Sarah Lucas: Situation

Whitechapel Gallery, London

2nd October – 15th December

Those familiar with Sarah Lucas’s early breakthrough works such as 1992’s Two Fried Eggs and a Kebab, in which the actual foodstuffs are employed as crude representations of breasts and female genitalia, could be forgiven for assuming that the former Young British Artist’s vulgar imagery had lost its power to shock over time. Fortunately Lucas’s new retrospective at the Whitechapel Gallery, Sarah Lucas: Situation, presents the artist’s work in a way that is exciting, fresh and characteristically outrageous.

November 19, 2013
by Ronan McFadden
Sarah Lucas, Absolute Beach Man Rubble

Sarah Lucas, Absolute Beach Man Rubble

Although there is a certain organic beauty to her recent bronze sculptures, Lucas’s main talent lies not in crafting exquisite objects but in arranging her own creations alongside banal objects to make jarring, provocative images. With individual works arranged in a cluttered, seemingly haphazard configuration, this entire show functions as one huge, relentless installation. Wherever the viewer looks, there is something uncomfortable, disturbing or viscerally disgusting.

Turn away from Fried Eggs and a Kebab to find Bitch; Lucas’s 1995 creation where a desk, a t-shirt, two melons and a kipper represent a woman on all fours. Nearby, a filthy toilet bowl asks through the medium of excrement-coloured paint, Is suicide genetic? Meanwhile on the wallpaper, disembodied penises float in a sea of multi-coloured soup. Lucas, one of the very few photographed faces to appear in the show, presides over this chaos from self-portraits on all four walls, with her trademark expression of disinterested arrogance.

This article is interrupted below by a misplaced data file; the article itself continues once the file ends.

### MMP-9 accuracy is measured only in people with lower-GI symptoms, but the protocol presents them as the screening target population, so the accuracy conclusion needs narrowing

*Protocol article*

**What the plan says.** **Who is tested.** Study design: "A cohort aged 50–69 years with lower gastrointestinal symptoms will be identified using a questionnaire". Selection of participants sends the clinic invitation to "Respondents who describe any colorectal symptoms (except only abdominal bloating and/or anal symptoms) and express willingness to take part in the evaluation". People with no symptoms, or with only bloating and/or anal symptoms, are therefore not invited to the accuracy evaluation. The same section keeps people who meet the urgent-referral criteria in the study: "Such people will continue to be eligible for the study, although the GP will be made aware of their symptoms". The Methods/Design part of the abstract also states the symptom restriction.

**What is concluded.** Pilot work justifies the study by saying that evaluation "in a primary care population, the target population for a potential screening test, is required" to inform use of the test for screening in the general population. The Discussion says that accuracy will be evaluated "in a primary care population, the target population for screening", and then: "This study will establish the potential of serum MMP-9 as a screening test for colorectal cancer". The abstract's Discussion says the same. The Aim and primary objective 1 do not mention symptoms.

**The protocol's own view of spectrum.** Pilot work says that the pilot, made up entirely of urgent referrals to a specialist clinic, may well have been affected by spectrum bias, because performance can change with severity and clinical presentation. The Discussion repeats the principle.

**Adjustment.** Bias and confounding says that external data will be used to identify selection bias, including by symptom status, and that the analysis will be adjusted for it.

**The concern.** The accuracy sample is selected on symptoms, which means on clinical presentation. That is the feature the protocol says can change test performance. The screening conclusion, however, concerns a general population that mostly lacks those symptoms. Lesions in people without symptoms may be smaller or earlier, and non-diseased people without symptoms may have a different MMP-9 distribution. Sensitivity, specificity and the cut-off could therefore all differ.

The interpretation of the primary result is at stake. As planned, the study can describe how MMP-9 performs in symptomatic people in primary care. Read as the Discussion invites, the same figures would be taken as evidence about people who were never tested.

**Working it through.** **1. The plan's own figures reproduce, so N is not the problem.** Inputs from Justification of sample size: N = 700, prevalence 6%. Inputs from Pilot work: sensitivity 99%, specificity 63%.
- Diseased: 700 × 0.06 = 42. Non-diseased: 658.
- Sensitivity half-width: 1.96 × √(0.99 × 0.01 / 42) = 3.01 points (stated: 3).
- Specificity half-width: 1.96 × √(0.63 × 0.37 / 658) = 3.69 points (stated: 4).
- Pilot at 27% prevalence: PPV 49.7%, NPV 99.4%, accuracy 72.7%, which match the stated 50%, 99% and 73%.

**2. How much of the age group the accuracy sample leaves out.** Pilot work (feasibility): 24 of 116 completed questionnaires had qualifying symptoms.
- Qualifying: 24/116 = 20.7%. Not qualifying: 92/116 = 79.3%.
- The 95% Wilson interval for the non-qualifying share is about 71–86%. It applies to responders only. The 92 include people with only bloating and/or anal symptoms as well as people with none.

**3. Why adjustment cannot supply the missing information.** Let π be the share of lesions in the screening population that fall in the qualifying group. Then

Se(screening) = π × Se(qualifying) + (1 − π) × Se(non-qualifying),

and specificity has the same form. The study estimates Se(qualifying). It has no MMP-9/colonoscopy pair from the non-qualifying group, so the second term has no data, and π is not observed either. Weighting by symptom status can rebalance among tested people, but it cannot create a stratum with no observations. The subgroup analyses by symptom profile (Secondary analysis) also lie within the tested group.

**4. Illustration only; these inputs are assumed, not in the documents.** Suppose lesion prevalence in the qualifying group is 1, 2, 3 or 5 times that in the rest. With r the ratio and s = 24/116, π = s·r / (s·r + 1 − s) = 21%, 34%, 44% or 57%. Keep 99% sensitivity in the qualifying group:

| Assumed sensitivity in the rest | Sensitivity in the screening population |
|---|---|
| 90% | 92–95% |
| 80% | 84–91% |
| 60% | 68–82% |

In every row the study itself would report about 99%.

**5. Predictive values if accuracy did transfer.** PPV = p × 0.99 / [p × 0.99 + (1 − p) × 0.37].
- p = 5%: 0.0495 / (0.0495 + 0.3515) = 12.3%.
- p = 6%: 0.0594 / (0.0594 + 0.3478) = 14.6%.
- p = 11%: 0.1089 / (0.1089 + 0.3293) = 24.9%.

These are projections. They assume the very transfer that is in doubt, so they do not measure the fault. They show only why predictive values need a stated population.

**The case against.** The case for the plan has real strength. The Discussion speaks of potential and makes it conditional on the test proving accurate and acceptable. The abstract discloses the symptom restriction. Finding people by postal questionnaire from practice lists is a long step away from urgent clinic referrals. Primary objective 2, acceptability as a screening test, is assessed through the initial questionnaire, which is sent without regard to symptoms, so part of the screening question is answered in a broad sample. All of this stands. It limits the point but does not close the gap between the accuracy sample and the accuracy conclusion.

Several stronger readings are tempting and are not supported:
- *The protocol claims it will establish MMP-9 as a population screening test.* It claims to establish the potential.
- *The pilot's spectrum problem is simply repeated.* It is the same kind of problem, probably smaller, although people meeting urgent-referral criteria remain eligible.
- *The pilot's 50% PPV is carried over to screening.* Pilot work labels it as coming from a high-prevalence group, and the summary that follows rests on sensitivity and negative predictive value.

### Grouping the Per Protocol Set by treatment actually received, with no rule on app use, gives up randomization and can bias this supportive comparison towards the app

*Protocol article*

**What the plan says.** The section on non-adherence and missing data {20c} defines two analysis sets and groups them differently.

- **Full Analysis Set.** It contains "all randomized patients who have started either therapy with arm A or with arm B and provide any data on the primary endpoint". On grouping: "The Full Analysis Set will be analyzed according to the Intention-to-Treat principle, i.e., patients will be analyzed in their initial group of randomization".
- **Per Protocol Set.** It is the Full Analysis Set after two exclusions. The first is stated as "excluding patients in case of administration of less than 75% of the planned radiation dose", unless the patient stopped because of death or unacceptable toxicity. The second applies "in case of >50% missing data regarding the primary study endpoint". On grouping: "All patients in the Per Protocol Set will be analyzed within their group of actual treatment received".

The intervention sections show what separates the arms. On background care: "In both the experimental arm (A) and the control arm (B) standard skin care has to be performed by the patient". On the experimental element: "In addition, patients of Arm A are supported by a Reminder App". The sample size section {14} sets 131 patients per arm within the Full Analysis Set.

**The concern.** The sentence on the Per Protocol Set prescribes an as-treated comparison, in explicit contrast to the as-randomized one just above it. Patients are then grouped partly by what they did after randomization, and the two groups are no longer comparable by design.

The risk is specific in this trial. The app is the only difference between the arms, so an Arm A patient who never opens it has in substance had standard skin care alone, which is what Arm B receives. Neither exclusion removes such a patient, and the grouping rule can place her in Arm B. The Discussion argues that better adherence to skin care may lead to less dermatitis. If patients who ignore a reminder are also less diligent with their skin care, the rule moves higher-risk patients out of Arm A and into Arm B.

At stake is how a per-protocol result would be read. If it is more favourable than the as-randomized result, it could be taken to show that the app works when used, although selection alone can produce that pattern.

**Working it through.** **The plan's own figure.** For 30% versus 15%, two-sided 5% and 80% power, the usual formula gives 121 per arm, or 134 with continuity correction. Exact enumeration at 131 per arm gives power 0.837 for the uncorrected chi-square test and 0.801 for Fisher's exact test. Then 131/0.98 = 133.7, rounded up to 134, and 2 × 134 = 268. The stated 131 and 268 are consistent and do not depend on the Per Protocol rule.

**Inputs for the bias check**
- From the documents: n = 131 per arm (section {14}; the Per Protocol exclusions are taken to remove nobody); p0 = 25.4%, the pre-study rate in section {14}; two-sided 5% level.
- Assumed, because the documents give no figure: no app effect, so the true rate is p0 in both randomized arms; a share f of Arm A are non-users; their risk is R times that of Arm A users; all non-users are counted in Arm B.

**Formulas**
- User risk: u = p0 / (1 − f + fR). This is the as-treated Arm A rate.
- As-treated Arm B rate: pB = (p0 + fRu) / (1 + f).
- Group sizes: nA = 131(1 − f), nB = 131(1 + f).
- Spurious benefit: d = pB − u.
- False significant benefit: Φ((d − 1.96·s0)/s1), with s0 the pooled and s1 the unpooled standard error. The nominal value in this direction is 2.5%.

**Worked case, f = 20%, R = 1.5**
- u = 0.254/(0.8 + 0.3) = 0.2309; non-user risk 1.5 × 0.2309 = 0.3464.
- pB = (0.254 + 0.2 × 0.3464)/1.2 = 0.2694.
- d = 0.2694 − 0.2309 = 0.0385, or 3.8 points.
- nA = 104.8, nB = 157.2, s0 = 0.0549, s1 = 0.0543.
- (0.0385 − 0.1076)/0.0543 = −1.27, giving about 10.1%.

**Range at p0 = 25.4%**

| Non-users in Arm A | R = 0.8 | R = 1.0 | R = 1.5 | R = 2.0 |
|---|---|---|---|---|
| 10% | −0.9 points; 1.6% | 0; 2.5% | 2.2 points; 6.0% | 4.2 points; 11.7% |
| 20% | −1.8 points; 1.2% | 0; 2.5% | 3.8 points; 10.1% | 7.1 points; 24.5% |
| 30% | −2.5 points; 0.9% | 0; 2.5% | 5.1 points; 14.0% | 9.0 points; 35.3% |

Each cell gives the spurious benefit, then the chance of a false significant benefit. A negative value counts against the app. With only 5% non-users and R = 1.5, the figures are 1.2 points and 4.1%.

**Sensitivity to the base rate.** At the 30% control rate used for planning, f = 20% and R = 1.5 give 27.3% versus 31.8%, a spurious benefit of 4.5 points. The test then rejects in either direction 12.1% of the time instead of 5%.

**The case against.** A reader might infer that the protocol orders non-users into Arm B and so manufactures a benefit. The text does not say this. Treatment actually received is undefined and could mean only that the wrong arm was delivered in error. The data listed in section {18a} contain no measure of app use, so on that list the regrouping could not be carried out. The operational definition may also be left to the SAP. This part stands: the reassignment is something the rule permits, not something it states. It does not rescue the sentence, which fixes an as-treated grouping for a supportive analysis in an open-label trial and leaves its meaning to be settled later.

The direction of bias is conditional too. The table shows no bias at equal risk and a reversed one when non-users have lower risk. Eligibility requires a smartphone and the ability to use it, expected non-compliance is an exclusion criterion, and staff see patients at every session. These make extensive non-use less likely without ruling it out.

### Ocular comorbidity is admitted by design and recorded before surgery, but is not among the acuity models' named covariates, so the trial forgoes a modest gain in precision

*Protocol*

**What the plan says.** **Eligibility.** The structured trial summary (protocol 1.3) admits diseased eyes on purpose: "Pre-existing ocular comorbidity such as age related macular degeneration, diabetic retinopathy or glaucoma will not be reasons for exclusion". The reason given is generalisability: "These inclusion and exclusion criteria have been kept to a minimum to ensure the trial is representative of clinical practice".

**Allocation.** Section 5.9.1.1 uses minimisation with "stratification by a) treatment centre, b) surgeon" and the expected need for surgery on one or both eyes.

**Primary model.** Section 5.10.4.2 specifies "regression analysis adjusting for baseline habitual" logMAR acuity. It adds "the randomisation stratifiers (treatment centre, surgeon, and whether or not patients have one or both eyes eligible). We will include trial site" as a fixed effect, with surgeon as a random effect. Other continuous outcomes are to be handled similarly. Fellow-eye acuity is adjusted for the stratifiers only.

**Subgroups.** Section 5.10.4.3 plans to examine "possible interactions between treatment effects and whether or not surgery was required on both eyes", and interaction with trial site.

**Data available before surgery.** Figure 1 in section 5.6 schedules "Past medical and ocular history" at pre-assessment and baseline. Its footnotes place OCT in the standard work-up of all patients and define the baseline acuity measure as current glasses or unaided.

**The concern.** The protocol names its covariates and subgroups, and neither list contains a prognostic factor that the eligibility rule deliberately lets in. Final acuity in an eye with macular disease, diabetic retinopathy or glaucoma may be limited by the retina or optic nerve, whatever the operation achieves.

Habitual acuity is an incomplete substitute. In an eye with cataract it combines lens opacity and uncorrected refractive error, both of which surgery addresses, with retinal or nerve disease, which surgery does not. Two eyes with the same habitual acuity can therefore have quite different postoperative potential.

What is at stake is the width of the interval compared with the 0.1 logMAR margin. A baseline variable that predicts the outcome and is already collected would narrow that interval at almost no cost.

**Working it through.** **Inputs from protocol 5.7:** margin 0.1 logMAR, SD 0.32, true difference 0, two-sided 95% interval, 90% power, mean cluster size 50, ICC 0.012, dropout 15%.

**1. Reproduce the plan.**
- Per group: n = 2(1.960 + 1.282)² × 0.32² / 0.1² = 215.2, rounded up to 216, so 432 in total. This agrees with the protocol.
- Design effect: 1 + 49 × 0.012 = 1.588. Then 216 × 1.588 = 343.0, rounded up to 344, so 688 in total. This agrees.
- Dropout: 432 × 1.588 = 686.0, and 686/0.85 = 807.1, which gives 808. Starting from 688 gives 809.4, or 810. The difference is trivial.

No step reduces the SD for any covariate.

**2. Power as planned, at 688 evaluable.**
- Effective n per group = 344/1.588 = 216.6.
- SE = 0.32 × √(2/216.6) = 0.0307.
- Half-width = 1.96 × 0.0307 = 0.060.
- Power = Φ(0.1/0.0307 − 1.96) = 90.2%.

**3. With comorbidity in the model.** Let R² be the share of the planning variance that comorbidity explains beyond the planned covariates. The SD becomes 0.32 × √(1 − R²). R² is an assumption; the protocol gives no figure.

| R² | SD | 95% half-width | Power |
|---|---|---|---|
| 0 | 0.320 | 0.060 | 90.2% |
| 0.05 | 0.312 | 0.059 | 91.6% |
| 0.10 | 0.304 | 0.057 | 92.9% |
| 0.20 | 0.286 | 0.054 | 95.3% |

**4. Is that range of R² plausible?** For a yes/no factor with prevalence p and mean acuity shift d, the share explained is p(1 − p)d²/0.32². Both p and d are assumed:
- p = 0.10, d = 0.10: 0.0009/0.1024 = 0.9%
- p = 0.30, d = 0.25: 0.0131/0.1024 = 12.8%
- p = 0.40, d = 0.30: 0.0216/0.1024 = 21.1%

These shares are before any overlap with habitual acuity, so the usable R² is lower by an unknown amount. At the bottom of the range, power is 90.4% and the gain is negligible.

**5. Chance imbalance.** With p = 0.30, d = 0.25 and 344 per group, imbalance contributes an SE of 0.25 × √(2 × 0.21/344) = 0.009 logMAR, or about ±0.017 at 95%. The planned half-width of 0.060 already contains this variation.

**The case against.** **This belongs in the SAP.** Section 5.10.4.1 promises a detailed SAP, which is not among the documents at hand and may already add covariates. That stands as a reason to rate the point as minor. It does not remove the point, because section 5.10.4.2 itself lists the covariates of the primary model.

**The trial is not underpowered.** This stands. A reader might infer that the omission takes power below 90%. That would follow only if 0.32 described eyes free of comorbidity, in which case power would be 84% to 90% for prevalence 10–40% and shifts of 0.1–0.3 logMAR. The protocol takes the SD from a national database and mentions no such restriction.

Lucas comes across as a headstrong artist with ambitious feminist goals. At its best, her work successfully challenges sexual objectification, ridicules the notion of the phallus as a source of power, and deconstructs the stereotypical British middle-class obsession with good manners. By reappropriating crass references to genitalia in such an overt way, Lucas exposes as farcical the prudish bourgeoise tendency to reduce women (and men) to a collection of sexual body parts.

The secret to Lucas’s success is her disarming use of ridiculous, comic metaphors to discuss important subjects. Her work is simultaneously too brusque to be taken as literal, and impossible to ignore.